Loyola does not want its buds to grow with pumpkin heads and puny hearts….
It wants them to have a big heart and that heart be filled with love.
Jesuit education believes in making its students as women and men for others. It means that those who enter through its portals will have to come out with a heart that melts at the cry of the people. That they do not stop with learning the subjects and that they do not make peripheral comments on the order of the world, Jesuit education insists on having hands-on learning in the world of the poor. Jesuit education takes the students into the depth of learning not only from the books but also from the faces of the people. On the one hand, it affirms the learning within the classrooms and on the other hand, it allows the learning to happen outside the premises, on the streets, in the slums, in the villages, among the poor and with the marginalised. Loyola therefore, takes the students to the slums in Chennai.
Micro-learning in the slums, Loyola significantly believes, leads the students to the macro-commitment to nation-building. Little services in the slums will have bountiful snowball effect in the lives of the students. A second year UG student of Loyola spends luxurious 120 hours of service among the people in the slums. It may be too little to have in the development of the history of humanity but it is too large for a student to give up, selflessly. Loyola strongly believes that these 120 hours of selfless service would make a student surrender his/her ego, surrender it for the betterment of humanity. As a student in Loyola, you learn to question the system after being with the people in the slums. That question is the first step towards realising justice.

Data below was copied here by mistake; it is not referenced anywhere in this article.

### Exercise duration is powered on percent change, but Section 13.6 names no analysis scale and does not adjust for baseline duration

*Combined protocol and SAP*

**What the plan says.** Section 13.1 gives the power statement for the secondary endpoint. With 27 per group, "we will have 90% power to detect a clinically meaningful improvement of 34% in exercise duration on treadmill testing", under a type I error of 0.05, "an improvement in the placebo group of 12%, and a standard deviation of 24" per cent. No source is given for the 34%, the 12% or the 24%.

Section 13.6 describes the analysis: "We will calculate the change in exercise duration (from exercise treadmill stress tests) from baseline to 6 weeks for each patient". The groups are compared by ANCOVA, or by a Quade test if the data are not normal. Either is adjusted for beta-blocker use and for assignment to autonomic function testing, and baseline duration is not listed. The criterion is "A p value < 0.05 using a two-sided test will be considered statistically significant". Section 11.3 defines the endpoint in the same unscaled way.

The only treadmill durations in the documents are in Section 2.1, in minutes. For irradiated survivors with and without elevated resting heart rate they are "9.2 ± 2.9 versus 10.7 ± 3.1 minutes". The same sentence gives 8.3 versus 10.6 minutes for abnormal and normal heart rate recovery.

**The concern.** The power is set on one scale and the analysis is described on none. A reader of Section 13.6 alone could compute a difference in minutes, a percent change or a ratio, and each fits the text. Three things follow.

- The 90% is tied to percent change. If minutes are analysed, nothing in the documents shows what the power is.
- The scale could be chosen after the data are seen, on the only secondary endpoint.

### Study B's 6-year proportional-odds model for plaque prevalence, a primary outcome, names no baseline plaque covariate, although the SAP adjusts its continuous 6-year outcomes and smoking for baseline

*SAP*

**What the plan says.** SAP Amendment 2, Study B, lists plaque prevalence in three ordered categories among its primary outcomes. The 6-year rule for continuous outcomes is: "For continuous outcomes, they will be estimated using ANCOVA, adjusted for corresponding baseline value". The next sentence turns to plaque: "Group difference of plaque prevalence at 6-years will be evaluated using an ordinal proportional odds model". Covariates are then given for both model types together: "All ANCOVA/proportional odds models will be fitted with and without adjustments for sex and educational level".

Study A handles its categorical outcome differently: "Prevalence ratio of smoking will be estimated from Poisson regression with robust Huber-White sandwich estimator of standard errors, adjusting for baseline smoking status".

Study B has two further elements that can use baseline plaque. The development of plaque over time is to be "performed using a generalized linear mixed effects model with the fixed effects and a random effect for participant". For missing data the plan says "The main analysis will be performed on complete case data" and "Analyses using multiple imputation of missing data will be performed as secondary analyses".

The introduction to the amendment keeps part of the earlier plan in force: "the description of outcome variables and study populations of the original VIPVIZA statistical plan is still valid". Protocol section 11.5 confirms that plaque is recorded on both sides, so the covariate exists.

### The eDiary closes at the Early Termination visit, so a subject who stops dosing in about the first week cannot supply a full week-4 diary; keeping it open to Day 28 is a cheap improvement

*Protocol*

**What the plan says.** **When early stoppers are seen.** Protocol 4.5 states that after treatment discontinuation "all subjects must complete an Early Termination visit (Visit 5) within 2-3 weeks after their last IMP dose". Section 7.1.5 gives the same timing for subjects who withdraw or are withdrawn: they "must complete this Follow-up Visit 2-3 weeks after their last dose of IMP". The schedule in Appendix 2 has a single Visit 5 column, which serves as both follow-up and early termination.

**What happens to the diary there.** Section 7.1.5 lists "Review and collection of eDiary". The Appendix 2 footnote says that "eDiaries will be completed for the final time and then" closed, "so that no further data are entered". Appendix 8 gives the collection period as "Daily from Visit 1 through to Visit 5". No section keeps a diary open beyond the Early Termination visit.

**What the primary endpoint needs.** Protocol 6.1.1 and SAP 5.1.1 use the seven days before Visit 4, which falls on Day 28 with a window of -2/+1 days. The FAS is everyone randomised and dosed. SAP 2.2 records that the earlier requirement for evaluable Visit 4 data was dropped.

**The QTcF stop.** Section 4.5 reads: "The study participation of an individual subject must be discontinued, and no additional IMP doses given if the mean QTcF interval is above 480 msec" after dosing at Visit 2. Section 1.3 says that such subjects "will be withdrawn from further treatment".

PG students are taken to the villages, not for a gala time but for learning lessons from the rural people and rustic surroundings. They are life lessons, in fact. The wrinkles on the face of a rural woman, the guileless smile of rural child and the ruptured feet of the rural men, and all that they observe in the villages teach them lessons that make indelible imprints in the lives of the students. Some of the students happily undergo this beautiful experience and we are aware, some of them feel always coerced to undergo. All the more, Loyola feels that it is needed and therefore it is mandatory.
They are our people, our origin, and our nation. We are happy here and there is someone slogging through day and night to ensure our happiness. We are in higher education and there is someone paying for the subsidy. ‘That someone' is giving and it pinches ‘that someone'. As adults, we need to be aware of this reality. And therefore, service learning in Loyola is not an attachment but it is part and parcel of learning.
Come into it with open heart and open hands. Be ready to learn lessons that take you to life. Lessons of Love and of Justice!
Henry Jerome SJ